In this post, I write about preparing copper for enamelling from cutting the blank to counter enamelling in detail.
Which metal can I use for vitreous enamelling?
Frequently used metals for enamelling are silver, copper and gold due to their high melting temperature. Some artists have tried brass successfully too, but I have not tried it. The other metal that can be used for enamelling is steel with low carbon percentage. In this post, I focus on copper and write about preparing copper for enamelling. I have a short video that I am showing the following steps in preapring metal for enamelling
Steps to prepare copper for enamelling
- First, you need to cut your blank.
If you follow enamellists’ works, you might notice that circular shapes are the most popular compared to square or irregular shapes. One reason is that you can dome them easily using doming block! So, the reason behind doming is to prevent warpage during enamelling. Warpage occurs during enamelling due to different thermal expansions of enamel with that of metal. There are ways to avoid warpage that are mainly doming and counter-enamelling (enamelling the back of piece)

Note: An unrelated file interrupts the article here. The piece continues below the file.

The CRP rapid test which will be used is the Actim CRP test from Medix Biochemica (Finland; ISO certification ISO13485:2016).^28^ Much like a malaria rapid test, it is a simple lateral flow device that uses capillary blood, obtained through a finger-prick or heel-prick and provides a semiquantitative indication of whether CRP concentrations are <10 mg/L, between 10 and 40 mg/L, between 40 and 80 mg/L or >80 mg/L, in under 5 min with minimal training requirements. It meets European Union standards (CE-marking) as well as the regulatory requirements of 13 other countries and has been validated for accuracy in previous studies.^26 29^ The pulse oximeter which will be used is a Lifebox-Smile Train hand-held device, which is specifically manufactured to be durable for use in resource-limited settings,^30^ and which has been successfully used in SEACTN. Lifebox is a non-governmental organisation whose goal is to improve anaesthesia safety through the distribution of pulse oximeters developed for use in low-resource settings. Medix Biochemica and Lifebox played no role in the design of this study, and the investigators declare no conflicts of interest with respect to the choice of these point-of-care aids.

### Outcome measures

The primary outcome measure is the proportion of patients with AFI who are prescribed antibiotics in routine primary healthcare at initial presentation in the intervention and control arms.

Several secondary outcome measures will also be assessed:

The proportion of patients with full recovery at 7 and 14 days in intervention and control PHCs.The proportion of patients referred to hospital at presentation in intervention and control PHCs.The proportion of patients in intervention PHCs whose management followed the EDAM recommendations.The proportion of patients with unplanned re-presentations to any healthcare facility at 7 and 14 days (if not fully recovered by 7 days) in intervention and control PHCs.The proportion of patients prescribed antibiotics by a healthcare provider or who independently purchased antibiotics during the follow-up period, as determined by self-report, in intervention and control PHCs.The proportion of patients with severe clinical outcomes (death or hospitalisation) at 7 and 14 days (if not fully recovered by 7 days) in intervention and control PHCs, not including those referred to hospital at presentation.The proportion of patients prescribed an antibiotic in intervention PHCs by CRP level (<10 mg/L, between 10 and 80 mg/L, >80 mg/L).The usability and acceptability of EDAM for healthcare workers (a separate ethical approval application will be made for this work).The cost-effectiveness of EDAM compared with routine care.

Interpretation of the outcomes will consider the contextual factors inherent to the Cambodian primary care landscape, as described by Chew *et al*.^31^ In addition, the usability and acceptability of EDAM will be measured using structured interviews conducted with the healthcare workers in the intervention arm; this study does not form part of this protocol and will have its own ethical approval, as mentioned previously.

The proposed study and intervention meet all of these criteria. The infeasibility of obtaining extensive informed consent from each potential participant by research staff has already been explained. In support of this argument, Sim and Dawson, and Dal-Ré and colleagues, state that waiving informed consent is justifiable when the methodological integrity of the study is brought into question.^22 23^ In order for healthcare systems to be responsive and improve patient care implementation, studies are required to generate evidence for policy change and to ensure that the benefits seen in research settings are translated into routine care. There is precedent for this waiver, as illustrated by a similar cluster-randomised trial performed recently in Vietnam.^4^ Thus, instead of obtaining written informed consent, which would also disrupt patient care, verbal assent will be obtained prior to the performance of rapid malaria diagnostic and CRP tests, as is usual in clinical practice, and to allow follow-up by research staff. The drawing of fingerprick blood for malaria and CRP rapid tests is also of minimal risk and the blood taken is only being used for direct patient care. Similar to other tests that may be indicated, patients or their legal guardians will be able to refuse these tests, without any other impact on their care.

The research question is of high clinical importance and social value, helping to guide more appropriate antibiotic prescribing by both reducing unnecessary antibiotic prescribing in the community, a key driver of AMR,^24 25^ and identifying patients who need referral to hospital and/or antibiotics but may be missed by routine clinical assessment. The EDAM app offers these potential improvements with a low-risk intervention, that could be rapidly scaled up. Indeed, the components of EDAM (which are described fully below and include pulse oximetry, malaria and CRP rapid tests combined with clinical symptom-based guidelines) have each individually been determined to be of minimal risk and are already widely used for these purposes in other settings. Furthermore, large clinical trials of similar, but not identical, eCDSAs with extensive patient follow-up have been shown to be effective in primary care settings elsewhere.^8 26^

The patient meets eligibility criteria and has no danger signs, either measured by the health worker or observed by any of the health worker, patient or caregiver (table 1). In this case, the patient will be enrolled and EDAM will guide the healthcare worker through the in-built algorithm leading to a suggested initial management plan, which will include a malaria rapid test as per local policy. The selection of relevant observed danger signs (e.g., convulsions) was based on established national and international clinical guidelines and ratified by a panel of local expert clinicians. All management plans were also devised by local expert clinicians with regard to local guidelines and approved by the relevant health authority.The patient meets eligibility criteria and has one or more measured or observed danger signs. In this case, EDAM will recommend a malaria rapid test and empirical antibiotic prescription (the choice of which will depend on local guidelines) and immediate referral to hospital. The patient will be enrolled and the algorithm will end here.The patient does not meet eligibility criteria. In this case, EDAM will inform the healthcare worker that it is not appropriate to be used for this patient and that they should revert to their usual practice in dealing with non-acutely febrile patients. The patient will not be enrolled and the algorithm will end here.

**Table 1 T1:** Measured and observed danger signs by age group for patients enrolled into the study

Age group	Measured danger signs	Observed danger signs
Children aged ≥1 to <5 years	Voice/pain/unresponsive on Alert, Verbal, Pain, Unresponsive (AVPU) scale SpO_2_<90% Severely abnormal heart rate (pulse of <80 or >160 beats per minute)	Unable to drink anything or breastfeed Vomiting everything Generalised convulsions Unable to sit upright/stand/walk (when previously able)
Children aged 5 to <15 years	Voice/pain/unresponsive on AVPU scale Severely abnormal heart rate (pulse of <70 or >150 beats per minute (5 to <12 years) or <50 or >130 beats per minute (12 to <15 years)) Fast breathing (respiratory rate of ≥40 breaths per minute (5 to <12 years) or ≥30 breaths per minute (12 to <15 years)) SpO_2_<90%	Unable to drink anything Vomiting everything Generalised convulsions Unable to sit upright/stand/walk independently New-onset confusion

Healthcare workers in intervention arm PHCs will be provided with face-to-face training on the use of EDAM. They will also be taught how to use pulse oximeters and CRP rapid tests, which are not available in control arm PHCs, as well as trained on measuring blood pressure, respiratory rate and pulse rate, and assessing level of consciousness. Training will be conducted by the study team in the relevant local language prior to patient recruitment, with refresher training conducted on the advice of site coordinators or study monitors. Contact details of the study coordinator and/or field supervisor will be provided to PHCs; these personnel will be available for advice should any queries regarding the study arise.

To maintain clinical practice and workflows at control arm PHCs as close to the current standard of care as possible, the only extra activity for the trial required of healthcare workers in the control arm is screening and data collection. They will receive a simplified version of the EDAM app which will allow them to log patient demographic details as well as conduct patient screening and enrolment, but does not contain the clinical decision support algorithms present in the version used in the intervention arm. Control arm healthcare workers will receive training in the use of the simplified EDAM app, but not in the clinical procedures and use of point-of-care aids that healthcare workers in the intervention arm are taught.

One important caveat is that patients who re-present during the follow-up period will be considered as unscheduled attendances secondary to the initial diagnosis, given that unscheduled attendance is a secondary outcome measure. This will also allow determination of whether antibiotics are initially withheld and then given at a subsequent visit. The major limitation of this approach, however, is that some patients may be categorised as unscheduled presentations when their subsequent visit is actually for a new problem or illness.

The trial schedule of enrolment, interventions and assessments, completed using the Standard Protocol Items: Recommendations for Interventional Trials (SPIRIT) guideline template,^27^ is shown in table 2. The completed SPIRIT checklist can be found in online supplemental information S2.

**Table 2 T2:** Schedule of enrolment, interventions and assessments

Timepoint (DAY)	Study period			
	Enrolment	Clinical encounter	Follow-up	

- Annealing and doming/forming
Anneal your blank and then shape and dome it the way you wish. To dome round blanks, use doming block. The best way to dome other shapes in a regular and nice way is using a hydraulic press. If you want to drill a hole in your blank, it is better to do it before doming.
To clean the piece after annealing, I put it in pickle to remove fire scale and then polish it. I usually use 3M Radial polishing Discs that are quite versatile and useful. But if you don’t have a flex shaft tool, use sanding paper.
- Counter enamelling
After cleaning, I counter enamel the piece and use any enamel I have. You can wet pack (what I show in video) or sift the enamel. The only factor you need to consider is to not use soft-fusing enamel. Use medium- or hard-fusing enamel. These enamels are fired at higher temperatures or longer time than the soft-fusing enamels. This is important as some enamel pieces should be fired many times and counter enamel should be durable and maintain their cover during these firings. It is better to at least apply two layers of enamel to the back side. You can under-fire counter enamel layers. I usually do!
After counter enamelling and of course cleaning, your blank is ready for enamelling